Rolling Stone is walking back a controversial article, titled “A Rape on Campus,” which described an alleged gang rape of a woman during a University of Virginia fraternity party.
The magazine’s journalistic credibility is being called into question while women’s groups are saying it's a setback for the cause of encouraging sexual assault victims to come forward.
The story took a new twist last week when The Washington Post ran a story that found some discrepancies in the woman's account.
That led Rolling Stone to publish a note casting doubt on the original article.
“We published the article with the firm belief that it was accurate. Given all of these reports, however, we have come to the conclusion that we were mistaken in honoring Jackie's request to not contact the alleged assaulters to get their account,” said Will Dana, managing editor of Rolling Stone. “In trying to be sensitive to the unfair shame and humiliation many women feel after a sexual assault, we made a judgment—the kind of judgment reporters and editors make every day.
He added: “We should have not made this agreement with Jackie and we should have worked harder to convince her that the truth would have been better served by getting the other side of the story. These mistakes are on Rolling Stone, not on Jackie. We apologize to anyone who was affected by the story and we will continue to investigate the events of that evening.”
But Rolling Stone is taking a lot of heat for the apology. According to The New York Times, the (above) note to readers initially said that Rolling Stone’s trust in Jackie was “misplaced” — which some read as criticizing Jackie and undermining her story.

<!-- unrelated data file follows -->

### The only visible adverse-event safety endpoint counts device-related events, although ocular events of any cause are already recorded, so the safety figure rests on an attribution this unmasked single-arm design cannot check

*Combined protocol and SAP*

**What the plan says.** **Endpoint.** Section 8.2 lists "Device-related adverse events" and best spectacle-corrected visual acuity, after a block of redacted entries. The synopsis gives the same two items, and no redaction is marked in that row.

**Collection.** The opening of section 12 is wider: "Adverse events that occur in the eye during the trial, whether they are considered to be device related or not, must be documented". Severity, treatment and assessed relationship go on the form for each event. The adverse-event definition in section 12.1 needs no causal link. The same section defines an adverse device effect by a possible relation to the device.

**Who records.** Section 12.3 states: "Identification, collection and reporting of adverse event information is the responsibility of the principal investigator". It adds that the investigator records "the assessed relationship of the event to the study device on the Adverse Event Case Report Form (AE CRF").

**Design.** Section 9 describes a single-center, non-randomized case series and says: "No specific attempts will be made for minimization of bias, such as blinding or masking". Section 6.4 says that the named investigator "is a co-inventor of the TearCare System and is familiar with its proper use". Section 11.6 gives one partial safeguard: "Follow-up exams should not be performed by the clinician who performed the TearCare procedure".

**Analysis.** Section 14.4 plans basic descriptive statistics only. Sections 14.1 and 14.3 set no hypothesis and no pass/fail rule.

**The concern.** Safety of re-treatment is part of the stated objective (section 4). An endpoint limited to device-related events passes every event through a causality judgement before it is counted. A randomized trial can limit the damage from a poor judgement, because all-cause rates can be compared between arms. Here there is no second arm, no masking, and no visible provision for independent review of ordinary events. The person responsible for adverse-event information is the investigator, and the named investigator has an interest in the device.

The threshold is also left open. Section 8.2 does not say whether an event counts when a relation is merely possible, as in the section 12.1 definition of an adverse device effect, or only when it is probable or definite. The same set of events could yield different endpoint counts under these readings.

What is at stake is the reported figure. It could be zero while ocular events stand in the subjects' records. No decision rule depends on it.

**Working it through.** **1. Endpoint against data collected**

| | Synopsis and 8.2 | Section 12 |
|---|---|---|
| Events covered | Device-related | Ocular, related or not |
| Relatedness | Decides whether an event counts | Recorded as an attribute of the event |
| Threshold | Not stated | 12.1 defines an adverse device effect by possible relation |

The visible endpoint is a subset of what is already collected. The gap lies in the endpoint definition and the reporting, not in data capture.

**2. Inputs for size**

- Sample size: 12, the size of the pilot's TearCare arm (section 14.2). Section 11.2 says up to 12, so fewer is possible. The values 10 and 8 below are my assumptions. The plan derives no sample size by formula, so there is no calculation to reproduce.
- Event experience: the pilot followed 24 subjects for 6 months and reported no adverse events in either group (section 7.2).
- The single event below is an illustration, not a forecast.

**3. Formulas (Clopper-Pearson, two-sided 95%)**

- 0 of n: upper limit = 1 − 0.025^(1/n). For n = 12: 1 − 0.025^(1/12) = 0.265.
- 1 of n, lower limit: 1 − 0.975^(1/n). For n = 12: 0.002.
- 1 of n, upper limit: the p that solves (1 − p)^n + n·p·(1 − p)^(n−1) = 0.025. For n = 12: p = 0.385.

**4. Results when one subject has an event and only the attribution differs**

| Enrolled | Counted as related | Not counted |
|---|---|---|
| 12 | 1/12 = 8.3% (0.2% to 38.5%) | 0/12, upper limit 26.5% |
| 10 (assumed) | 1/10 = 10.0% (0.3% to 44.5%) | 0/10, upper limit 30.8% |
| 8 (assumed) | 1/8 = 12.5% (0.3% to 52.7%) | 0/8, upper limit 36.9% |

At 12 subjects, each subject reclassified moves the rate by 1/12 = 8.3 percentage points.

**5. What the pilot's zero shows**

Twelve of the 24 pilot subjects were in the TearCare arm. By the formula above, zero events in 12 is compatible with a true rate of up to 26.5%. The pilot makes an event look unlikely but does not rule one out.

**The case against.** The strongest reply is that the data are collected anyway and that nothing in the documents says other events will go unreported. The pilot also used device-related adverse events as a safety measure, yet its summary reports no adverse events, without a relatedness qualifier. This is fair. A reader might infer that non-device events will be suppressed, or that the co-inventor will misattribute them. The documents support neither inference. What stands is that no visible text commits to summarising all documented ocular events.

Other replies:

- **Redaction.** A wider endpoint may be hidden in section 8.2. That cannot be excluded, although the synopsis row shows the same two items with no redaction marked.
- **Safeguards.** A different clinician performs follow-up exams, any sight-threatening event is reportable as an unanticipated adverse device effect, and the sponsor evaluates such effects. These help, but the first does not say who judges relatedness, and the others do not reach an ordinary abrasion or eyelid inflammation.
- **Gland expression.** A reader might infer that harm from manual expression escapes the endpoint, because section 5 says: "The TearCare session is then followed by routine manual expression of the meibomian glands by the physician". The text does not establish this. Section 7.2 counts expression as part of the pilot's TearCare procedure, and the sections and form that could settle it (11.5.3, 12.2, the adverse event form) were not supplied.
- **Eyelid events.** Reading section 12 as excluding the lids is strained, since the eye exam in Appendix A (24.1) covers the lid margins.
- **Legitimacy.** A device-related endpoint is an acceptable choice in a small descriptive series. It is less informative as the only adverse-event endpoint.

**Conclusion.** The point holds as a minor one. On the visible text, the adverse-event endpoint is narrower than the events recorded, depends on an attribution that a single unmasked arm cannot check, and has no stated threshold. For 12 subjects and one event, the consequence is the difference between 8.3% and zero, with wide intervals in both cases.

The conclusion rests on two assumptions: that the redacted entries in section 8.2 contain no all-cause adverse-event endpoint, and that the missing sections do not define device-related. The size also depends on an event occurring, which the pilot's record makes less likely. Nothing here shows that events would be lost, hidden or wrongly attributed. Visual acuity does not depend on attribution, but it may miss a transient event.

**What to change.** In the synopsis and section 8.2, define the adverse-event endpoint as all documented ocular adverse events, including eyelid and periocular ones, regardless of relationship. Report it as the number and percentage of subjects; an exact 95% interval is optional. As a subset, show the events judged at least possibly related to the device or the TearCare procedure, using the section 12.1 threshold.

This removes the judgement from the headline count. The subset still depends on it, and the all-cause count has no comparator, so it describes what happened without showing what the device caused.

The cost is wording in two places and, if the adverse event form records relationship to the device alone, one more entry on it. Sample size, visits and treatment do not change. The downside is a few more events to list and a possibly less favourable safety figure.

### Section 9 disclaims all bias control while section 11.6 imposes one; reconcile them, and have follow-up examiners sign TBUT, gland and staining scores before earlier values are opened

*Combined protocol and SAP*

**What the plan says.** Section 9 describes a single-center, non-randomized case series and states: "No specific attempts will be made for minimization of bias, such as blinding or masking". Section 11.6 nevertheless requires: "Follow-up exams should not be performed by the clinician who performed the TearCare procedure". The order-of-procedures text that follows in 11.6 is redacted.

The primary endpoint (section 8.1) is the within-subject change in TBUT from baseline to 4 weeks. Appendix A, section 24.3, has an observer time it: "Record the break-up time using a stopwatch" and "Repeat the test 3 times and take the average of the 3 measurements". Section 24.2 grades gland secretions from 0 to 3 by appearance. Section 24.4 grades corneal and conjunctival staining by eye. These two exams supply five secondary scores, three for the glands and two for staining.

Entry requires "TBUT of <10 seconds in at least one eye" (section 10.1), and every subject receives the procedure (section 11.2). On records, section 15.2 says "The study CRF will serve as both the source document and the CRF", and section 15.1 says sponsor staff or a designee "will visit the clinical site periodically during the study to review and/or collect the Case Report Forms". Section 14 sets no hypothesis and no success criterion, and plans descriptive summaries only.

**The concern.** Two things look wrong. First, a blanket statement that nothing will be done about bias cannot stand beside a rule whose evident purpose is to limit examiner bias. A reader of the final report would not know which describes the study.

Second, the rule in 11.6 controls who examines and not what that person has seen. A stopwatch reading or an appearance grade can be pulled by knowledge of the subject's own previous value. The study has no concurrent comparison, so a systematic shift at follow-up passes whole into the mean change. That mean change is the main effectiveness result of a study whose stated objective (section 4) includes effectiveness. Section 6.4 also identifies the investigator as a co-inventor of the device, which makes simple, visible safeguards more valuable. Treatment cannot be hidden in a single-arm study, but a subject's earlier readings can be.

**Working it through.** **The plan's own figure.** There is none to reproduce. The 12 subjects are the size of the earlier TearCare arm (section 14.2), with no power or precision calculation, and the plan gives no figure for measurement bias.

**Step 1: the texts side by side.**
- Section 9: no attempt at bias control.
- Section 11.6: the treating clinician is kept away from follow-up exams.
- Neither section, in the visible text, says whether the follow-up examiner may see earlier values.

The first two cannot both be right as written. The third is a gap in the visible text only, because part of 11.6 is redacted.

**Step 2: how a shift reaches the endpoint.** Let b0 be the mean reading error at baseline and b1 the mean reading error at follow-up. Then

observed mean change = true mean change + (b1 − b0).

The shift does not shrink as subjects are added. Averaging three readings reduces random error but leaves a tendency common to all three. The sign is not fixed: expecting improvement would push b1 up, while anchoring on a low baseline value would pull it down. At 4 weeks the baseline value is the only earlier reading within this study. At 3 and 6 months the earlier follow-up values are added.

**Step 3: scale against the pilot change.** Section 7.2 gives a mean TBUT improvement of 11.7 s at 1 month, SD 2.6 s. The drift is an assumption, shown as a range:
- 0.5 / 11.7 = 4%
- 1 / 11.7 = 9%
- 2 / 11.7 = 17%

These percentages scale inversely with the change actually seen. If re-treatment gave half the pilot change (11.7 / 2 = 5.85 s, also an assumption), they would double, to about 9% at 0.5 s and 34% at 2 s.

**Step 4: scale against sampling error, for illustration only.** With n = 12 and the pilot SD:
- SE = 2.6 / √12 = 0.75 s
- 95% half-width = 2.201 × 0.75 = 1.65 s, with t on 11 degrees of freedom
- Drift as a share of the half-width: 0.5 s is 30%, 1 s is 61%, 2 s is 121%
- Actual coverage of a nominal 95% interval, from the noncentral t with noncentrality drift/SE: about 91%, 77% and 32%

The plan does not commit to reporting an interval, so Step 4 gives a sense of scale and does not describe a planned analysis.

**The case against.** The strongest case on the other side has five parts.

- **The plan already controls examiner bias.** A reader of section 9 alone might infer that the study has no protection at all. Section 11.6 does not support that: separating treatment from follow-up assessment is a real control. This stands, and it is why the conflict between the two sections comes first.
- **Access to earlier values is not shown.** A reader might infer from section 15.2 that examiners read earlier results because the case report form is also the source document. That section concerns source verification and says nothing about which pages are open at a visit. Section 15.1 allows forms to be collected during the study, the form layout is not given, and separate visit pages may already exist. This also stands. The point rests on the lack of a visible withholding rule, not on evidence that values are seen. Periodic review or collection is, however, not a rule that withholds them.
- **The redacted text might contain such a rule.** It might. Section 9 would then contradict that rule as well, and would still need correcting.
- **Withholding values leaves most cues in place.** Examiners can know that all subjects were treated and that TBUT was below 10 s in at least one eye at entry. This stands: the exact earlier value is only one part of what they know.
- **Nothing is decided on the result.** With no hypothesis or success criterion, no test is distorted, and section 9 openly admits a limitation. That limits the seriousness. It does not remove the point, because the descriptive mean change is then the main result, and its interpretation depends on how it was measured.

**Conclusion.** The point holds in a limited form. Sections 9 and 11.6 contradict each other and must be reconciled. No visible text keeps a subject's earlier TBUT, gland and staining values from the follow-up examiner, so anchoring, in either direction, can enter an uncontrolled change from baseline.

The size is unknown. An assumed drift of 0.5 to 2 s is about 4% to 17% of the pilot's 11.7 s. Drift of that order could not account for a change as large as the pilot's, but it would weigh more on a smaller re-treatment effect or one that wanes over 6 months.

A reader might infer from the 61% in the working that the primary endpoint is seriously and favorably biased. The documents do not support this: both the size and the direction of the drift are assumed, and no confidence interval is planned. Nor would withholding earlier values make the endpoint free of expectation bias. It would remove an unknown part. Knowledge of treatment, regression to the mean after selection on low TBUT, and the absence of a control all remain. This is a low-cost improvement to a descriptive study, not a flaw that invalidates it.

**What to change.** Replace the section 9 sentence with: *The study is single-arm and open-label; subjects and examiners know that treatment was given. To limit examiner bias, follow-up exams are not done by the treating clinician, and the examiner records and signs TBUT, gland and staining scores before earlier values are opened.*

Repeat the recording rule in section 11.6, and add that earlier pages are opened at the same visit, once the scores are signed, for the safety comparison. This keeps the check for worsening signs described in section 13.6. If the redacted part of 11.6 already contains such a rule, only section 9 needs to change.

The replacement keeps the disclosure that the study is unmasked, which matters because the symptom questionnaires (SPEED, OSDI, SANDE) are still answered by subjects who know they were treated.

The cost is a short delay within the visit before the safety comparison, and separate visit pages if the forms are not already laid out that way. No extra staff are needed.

As the case unravels, it may prove a cautionary tale for communicators on how to contain the damage when the story turns out to be wrong.
If an apology is forthcoming, make sure you don’t jump the gun. You first have to gather all the facts and see if the timing of the apology is justified or whether it makes more sense to hold off and amend the reaction to include an apology and the steps the organization plans to take to prevent the same problem from repeating itself.
At the same time, PR executives have to convince the boss—in the case of the Rolling Stone debacle, owner and publisher Jann Wenner, who has declined to be interviewed—that “no comment” in the face of a growing crisis only makes a bad situation worse.
Communicators also have to as transparently as possible explain any legal repercussions of a crisis and what action, if any, will be taken against those accused of getting things wrong.
Follow Matthew Schwartz on Twitter: @mpsjourno1